Of all the areas of France affected by the war, Normandy suffered the most . The neglecting of the farms and orchard were miner to the mass destruction and devastation of houses, factories and transport not to mention the death of civilians and famine in the area. Huge support was poured into the area by the allies and the region returned to a relatively rapid industrial recovery. In 1949 there were 29 larger cider houses and distilleries in the Pays d’Auge but even into 1950 the alcohol required by the government for munitions was more than 50% of that produced. However by 1953 the governments need had declined and a political decision was made to cut down on production and concentrate on quality. By 1956 the government stopped supporting the calvados industry and combined with land redistribution and rural depopulation resulted in the decline of traditional farmhouse production. There was little will to produce quality products, partly as a result of bad decisions having been made concerning varieties, distillation and ageing including State decisions to dig up and replant varieties. However, in the Pays d’Auge the tradition remains quite strong and the area produces more than a third of the apples in Lower Normandy.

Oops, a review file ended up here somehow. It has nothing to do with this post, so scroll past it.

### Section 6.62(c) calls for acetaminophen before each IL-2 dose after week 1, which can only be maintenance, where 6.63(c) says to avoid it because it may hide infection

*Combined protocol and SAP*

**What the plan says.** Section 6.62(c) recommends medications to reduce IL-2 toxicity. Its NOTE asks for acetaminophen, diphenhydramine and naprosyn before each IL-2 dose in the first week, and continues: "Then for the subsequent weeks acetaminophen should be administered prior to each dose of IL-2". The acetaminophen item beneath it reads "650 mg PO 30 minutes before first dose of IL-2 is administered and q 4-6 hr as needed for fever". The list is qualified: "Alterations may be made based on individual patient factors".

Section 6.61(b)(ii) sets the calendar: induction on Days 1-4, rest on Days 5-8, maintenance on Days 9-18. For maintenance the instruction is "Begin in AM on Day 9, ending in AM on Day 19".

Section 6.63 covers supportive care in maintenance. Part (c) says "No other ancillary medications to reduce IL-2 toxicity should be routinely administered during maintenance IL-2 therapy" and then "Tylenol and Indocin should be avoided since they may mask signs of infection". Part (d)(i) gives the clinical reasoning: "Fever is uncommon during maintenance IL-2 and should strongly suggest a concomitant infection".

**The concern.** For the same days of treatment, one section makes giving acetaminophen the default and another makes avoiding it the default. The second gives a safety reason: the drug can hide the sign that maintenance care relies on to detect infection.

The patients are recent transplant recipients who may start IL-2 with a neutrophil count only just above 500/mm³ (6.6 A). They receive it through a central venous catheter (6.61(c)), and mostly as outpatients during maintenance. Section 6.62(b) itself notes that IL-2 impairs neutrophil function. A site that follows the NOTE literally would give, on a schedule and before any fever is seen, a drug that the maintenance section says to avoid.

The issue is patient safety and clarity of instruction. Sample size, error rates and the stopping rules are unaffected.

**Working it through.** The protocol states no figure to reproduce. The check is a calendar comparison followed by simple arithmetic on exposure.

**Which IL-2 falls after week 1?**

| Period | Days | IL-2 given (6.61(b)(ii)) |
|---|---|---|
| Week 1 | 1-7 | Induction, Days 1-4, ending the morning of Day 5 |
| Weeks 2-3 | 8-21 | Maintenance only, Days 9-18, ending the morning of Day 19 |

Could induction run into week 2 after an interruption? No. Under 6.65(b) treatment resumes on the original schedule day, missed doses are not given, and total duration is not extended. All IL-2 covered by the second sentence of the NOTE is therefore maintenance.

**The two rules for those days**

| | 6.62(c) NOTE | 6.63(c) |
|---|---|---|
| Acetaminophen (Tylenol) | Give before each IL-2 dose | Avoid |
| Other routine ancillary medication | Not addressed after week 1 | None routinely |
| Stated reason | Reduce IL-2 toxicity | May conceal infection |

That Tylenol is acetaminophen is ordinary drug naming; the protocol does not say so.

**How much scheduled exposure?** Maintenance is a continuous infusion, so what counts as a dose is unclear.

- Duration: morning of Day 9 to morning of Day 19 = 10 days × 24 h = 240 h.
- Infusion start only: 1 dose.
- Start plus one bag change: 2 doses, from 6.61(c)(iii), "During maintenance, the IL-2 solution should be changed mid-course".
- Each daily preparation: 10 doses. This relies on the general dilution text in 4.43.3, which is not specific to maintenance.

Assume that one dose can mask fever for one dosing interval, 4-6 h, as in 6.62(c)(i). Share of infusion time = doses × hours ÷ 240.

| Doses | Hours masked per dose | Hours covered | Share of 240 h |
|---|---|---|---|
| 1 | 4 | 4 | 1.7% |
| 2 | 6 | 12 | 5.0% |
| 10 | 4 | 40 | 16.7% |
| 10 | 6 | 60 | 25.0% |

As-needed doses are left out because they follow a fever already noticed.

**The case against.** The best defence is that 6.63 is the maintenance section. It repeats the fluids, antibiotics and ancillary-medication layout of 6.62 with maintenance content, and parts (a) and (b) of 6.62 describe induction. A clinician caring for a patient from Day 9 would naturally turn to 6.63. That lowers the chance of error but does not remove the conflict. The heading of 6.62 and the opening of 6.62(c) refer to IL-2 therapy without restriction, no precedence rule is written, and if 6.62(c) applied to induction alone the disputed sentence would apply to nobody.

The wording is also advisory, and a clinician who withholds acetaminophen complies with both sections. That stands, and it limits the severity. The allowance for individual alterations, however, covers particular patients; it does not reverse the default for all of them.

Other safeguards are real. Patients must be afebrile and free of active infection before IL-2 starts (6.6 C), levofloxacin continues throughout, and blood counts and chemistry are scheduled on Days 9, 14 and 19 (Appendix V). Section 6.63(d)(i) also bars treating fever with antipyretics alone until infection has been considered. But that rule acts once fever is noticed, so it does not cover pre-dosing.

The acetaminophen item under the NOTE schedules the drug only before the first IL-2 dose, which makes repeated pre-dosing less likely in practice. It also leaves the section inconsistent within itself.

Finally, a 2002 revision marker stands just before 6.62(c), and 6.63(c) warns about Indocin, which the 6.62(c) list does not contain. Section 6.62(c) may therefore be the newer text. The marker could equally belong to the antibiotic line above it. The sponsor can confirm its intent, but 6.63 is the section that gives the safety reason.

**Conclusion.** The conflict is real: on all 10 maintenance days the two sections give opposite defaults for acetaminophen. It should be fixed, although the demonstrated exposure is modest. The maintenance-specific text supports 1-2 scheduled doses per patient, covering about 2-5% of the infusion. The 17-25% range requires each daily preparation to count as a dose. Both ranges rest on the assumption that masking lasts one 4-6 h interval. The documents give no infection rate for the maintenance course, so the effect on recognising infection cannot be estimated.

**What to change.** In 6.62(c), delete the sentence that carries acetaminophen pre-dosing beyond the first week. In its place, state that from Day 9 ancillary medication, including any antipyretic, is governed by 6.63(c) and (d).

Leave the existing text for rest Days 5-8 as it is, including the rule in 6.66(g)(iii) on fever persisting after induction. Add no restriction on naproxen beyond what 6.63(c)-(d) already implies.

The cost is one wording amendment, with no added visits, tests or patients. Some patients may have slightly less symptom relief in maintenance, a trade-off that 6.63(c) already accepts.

Modern agriculture has changed the Pays d’Auge from the 1980’s with the replacement of the “haut-tiges”, (high stem), trees with low stem orchards which are more productive and provide a faster return on the investment at the expense in some cases of quality. In most cases these are used for cider production. Significantly though some familial orchards still plant the high stem trees where quality is still part of the family calvados tradition thus maintaining the quality calvados from the region and in 1984 the remake of the appellation system agreed to provide guarantees to the quality of the calvados and all the companies were obliged to follow the appellation rules to guarantee a level of quality of both the calvados and Pommeau, the little known sweet aperitif made from the distilled eau de vie and cidre which when served cold is not dissimilar to the Pineau from Cognac and Flox from Armagnac regions.